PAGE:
With one week left before the L.A. City

Redistricting Commission must approve and send a

final set of maps with the new City Council districts

on to the governing body of the municipality, the

proposals were still a work-in-progress Wednesday,

when commissioners met.

That is true for two of the council districts most

affiliated with the African American community.

In Council District 9, the new maps released this

weekend were a bittersweet victory for some in the

community. The commissioners put the community

of Watts back in Council District 15, and longtime

Watts activist Tim Watkins said he had very mixed

emotions about the “victory.”

“We originally wanted to be in Council District 9.

That was what I was advocating for, to be in CD 9.

And the reason was that with downtown as our

neighbor on the other end of the district, we would

have a powerful opportunity to launch an enterprise

that would take advantage of this strip of city. We

want to see cultural tourism take place between

Imperial Highway and First Street. . . . “We are fighting

to make (all of Watts) a destination rather than

just the Watts Towers.”

But when he saw the commission remove most of

downtown from the district and add a number of

housing projects, Watkins said he had a change of

heart and advocated for leaving Watts in Council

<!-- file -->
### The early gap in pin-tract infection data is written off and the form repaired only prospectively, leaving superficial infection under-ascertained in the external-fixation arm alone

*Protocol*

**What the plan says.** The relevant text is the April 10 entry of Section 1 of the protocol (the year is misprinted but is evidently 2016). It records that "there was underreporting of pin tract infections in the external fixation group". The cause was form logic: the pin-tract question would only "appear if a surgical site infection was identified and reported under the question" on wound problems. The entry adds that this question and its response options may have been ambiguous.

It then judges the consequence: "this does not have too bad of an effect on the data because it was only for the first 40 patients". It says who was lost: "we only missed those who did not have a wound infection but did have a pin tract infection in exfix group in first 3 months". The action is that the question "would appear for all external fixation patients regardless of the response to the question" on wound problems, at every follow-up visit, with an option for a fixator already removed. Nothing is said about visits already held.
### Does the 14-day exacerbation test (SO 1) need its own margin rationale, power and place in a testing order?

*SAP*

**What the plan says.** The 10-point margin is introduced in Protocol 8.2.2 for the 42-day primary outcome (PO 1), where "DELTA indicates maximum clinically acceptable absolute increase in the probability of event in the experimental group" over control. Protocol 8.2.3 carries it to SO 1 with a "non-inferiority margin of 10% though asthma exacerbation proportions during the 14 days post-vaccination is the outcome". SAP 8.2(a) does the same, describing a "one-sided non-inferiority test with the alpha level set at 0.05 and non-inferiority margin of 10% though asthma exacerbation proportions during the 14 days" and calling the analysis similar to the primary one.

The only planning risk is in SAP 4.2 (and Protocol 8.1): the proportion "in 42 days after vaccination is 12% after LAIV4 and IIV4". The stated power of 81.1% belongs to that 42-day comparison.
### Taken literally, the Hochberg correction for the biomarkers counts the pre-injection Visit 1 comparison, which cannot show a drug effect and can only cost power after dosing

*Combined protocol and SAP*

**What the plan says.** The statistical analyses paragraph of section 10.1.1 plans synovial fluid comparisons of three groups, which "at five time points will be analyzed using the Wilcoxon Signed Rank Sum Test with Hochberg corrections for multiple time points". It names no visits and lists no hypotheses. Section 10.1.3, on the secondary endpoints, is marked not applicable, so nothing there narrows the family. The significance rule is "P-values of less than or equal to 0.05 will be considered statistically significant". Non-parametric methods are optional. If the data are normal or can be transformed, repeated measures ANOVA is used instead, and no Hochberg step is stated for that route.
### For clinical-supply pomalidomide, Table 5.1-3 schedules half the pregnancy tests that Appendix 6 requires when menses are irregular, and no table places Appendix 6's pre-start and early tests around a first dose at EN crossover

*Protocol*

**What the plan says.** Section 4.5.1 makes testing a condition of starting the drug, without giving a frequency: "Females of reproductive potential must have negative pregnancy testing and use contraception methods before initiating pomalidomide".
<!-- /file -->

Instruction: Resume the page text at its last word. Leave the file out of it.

District 15 rather than being in an area that would

become the poorest in the city.

The WLCAC leader says cultural tourism is the

homegrown solution to beginning to definitively

attack the poverty that has dogged Watts for decades.

He says the infrastructure is in place to ramp up a

cultural tourism program that would include Watts

residents creating businesses where they made and

sold their own mugs, silk-screened items, blownglass

creations and other handcrafted sellables. There

is also a state-certified transportation hub with 17

buses that could serve as the foundation of a tour

guide service.

In addition to the removal of Watts from the 9th

District, the commission included USC in the district,

and while the university is an important

resource it is a nonprofit that does not add tax increments

needed to help fuel economic growth.

A district spokesperson also noted that the L.A.

Live Sports and Entertainment Specific Plan area has

been sliced in half and put into two districts as has

the fashion district and Alameda Corridor.

In addition to the loss of the economic development

elements, the district also lost population.

The 8th District has lost the Coliseum, USC, all of

Expo Park and Leimert Park, Baldwin Hills, Baldwin

Village, Baldwin Vista and Village Green but retained

just a tiny portion of Westchester. The removal of

Leimert Park means the loss of revenue from the economic

development happening on and around

Crenshaw Boulevard, such as the $40-million renovation

the mall is undergoing, as well as the Vision

Theatre and Marlton Square restoration. And the

removal of the some of the upscale residential neighborhoods

means fewer property tax dollars.

Current 8th District Councilman Bernard Parks

has been fighting the stripping of the district, and has

indicated that if some key changes are not made, he

might consider legal action.

The next step in the process is that the redistricting

commission will vote Feb. 29 on the tweaking

and readjusting done Wednesday, and then send the

final maps to the L.A. City Council for approval. The

proposals are supposed to go to the Rules and

Election Committee, chaired by Herb Wesson, who

will make the decision on whether the committee

will discuss the maps or whether they will go to the

full council for debate.

The council must approve the maps by July 1.